The Fiery Cross

Author: P Hana

Page 139

   

“Is he right, though? About it being a capital crime to tamper with a body?”

“I dinna ken,” Jamie said, rather shortly. Stripped to the waist, stained with blood and vomit, and with his red hair wild in the lantern light, he looked a far cry from the polished gentleman who had gone off to play whist.

“It scarcely matters,” he added, “as he isna going to tell anyone about it. Because if he does, I shall cut him like a stirk and feed both his ballocks and his lying tongue to the pigs.” He touched the hilt of his dirk, as though assuring himself that it was handy if wanted.

“But I am sure ye dinna mean to make any such unfounded accusations regarding my wife, do ye . . . sir?” he said to Wylie, with excessive politeness.

I was not surprised to see Phillip Wylie shake his head, evidently still incapable of speech. Jamie made a noise of grim satisfaction and stooped to pick up the cloak he had dropped earlier.

Feeling rather weak-kneed after this latest exhibition of the male sense of honor, I sat down on the bucket.

“All right,” I said, and pushed back a strand of hair. “Fine. If we’ve got all that settled, then . . . where were we?”

“Betty’s murder,” Roger prompted. “We don’t know who, we don’t know when, and we don’t know why—though for the sake of argument, might I suggest we assume that no one amongst the present company had anything to do with it?”

“Verra well.” Jamie dismissed murder with a brusque gesture and sat down. “What about Stephen Bonnet?”

Roger’s expression, hitherto one of interest, darkened at that.

“Aye, what about him? Is he involved in this business?”

“Not in the murder, perhaps—but my aunt and her husband were assaulted in their chamber last evening by two villains. One of whom was an Irishman.” Jamie wrapped his cloak about his bare shoulders, bending a sinister glance on Phillip Wylie, who had recovered sufficiently to sit up.

“I repeat,” he said coldly, hands still pressed against his stomach, “that I have no acquaintance with a gentleman of that name, whether Irishman or Hottentot.”

“Stephen Bonnet is not a gentleman,” Roger said. The words were mild enough, but carried an undertone that made Wylie glance up at him.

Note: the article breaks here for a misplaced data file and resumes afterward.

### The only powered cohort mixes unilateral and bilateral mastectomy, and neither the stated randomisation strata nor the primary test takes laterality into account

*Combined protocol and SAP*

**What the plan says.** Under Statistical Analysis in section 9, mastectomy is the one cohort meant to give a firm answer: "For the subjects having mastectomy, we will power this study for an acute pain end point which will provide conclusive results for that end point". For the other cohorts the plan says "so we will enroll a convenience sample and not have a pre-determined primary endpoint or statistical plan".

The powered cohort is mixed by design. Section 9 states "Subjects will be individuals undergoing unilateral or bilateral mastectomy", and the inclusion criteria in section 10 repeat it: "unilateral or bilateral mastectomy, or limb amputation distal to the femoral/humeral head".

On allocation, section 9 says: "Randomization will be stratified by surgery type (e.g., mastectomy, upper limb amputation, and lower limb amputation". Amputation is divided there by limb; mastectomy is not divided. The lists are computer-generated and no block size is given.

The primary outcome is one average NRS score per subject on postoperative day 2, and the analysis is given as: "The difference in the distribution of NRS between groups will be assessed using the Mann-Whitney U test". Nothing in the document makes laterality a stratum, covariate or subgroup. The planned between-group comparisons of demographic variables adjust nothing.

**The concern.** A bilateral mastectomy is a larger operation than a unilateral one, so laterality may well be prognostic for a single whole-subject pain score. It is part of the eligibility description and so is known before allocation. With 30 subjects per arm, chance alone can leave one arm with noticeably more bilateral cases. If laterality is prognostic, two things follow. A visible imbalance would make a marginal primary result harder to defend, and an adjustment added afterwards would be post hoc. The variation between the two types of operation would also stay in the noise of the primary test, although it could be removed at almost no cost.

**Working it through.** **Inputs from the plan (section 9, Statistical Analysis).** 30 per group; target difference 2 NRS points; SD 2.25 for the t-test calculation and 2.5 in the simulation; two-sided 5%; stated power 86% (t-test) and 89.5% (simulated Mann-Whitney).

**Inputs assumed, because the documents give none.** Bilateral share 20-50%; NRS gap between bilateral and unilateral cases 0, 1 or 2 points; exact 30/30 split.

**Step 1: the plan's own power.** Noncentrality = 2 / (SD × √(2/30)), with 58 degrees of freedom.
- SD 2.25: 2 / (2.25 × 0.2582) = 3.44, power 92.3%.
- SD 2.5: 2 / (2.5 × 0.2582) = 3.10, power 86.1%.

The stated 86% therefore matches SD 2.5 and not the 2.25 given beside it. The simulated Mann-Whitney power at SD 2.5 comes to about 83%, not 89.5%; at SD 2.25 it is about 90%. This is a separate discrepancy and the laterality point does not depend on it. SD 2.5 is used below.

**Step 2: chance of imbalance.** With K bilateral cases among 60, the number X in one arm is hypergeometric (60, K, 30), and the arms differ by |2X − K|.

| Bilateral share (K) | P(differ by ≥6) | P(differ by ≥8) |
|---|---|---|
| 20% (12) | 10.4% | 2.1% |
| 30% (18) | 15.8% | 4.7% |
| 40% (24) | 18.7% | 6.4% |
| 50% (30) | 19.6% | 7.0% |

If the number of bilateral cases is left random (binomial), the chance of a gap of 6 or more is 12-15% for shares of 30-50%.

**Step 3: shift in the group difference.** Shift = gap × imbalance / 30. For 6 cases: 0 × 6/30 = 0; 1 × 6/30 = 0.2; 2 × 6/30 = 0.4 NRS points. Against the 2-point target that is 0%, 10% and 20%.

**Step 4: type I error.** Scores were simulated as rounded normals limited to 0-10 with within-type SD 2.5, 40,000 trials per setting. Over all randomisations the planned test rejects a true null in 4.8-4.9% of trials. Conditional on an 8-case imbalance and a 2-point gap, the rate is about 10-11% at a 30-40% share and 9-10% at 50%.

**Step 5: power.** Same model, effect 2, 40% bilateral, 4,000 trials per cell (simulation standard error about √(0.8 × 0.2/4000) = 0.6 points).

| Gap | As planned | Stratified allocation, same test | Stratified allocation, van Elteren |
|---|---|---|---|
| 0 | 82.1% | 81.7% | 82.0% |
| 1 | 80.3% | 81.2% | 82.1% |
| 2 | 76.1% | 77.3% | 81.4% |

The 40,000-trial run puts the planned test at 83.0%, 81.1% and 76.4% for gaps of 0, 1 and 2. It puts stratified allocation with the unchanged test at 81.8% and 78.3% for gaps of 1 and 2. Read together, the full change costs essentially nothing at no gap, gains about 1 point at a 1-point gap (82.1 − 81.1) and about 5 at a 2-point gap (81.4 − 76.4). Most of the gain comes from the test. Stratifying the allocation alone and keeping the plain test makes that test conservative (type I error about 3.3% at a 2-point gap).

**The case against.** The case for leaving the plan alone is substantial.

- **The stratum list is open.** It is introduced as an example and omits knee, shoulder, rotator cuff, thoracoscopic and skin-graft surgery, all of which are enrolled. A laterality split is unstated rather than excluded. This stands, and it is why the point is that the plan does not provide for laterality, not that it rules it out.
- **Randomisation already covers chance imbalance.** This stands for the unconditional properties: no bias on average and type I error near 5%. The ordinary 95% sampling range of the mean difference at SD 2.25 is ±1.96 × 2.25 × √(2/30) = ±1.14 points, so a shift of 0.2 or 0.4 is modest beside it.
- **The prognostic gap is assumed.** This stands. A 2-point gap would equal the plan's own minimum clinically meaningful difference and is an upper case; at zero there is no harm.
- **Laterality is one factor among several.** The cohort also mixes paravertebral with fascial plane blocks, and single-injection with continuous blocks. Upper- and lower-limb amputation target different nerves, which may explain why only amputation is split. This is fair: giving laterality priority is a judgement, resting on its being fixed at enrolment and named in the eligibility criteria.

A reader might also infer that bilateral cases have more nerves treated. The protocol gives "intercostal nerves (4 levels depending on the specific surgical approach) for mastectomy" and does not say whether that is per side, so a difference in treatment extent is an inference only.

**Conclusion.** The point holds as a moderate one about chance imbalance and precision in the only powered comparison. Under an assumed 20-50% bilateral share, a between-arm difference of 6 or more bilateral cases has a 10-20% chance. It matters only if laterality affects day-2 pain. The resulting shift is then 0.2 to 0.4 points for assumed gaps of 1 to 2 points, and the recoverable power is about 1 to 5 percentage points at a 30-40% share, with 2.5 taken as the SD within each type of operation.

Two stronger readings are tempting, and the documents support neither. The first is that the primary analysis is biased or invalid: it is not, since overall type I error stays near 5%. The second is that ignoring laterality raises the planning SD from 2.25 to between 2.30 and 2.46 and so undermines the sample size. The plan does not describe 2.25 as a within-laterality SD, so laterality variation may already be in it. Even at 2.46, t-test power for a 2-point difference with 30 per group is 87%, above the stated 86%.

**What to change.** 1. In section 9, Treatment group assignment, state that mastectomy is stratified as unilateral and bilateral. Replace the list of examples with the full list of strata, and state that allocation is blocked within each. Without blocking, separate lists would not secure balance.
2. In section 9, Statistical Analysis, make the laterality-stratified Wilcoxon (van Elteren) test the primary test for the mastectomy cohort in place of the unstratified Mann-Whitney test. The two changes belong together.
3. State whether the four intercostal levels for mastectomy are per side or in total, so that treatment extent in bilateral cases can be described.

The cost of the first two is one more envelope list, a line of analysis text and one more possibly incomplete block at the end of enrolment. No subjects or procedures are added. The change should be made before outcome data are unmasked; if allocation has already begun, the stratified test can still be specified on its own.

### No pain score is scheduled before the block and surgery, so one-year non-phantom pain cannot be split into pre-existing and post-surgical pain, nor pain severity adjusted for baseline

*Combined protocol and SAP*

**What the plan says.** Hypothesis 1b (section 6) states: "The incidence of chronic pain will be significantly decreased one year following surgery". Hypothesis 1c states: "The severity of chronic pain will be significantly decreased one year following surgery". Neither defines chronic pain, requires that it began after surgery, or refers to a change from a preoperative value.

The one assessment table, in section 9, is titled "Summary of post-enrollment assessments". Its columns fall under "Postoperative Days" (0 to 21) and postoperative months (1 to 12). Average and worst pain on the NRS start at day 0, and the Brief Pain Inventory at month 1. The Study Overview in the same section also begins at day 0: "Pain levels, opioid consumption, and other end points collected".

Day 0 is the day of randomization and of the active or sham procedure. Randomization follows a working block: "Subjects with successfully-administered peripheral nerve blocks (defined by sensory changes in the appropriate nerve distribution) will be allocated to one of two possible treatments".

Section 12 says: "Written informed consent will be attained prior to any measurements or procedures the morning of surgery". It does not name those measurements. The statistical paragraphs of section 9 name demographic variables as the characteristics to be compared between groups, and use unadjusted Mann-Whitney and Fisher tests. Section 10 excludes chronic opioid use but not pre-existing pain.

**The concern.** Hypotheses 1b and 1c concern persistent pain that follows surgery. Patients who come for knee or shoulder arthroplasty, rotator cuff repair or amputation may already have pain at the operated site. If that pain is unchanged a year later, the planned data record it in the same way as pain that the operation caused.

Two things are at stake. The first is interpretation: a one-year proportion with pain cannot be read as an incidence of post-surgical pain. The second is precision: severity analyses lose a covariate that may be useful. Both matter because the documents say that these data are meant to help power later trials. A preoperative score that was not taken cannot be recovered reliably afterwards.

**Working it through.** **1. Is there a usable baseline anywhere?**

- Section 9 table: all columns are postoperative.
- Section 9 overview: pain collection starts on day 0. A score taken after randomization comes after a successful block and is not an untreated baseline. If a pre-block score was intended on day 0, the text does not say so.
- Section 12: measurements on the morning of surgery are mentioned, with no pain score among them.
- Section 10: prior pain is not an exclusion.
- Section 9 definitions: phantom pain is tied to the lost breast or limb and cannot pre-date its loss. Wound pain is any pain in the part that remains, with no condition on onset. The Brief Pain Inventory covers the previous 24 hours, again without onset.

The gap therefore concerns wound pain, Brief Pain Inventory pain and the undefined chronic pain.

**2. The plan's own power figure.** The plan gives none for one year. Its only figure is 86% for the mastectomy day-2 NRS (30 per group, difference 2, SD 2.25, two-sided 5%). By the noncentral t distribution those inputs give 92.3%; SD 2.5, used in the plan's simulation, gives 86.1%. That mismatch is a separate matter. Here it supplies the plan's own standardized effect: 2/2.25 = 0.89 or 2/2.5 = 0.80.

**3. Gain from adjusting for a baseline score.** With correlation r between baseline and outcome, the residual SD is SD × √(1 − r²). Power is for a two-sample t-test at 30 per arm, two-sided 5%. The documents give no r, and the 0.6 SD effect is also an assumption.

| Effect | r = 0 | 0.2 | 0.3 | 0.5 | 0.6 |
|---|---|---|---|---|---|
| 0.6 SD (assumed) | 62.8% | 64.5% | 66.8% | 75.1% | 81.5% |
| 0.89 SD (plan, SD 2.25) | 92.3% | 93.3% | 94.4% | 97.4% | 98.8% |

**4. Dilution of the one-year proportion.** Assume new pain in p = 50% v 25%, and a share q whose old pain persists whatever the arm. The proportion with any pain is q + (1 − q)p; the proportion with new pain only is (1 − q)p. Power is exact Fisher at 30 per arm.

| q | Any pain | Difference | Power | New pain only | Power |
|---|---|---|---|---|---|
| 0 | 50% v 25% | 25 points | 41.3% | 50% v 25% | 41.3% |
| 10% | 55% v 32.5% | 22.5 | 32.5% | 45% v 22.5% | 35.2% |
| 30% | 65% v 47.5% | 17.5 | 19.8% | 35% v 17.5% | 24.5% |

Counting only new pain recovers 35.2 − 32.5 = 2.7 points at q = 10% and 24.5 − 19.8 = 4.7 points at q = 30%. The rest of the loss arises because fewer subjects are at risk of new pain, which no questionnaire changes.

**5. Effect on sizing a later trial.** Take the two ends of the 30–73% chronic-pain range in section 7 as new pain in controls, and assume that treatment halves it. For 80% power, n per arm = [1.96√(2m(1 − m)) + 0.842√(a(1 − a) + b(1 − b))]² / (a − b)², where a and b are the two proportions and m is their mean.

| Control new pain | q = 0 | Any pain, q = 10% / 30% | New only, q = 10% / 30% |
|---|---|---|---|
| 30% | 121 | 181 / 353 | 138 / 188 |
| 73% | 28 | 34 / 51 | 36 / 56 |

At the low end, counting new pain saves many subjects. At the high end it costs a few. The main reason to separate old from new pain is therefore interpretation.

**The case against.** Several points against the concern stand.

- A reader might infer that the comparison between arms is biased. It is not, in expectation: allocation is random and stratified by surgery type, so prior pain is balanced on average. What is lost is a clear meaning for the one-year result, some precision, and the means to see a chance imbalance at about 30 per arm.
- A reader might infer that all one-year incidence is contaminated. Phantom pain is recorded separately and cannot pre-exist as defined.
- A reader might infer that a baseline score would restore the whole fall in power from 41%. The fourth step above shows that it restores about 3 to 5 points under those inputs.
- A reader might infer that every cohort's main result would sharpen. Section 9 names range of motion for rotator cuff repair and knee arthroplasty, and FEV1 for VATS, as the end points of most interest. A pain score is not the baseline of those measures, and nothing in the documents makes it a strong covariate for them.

“I do not know the fellow,” he said firmly. He took a shallow breath by way of experiment, and finding it bearable, breathed deeper. “Why do you suppose that the Irishman who committed the outrage upon Mr. and Mrs. Innes should be this Bonnet? Did he leave his card, perchance?”

I laughed, surprising myself. In spite of everything, I had to admit to a certain amount of respect for Phillip Wylie. Held captive, battered, threatened, doused with coffee, and deprived of his wig, he retained a good deal more dignity than would most men in his situation.

Jamie glanced at me, then back at Wylie. I thought the corner of his mouth twitched, but it was impossible to tell in the dim light.

“No,” he said. “I do claim some acquaintance with Stephen Bonnet, who is a felon, a degenerate, and a thief. And I saw the man with ye, sir, when ye happened upon my wife and myself at the shed.”

“Yes,” I said. “I saw him, too—standing right behind you. And what were you doing there, anyway?” I asked, this question suddenly occurring to me.

Wylie’s eyes had widened at Jamie’s accusation. At my statement, he blinked. He took another deep breath and looked down, rubbing his knuckles beneath his nose. Then he looked up at Jamie, the bluster gone.

“I do not know him,” he said quietly. “I had some thought that I was followed, but, glancing behind me, I saw no one, and so paid it no great mind. When I . . . saw what lay within the shed”—his eyes flicked toward me, but would not quite meet my own—“I was too much shocked to give heed to aught but what lay before my eyes.”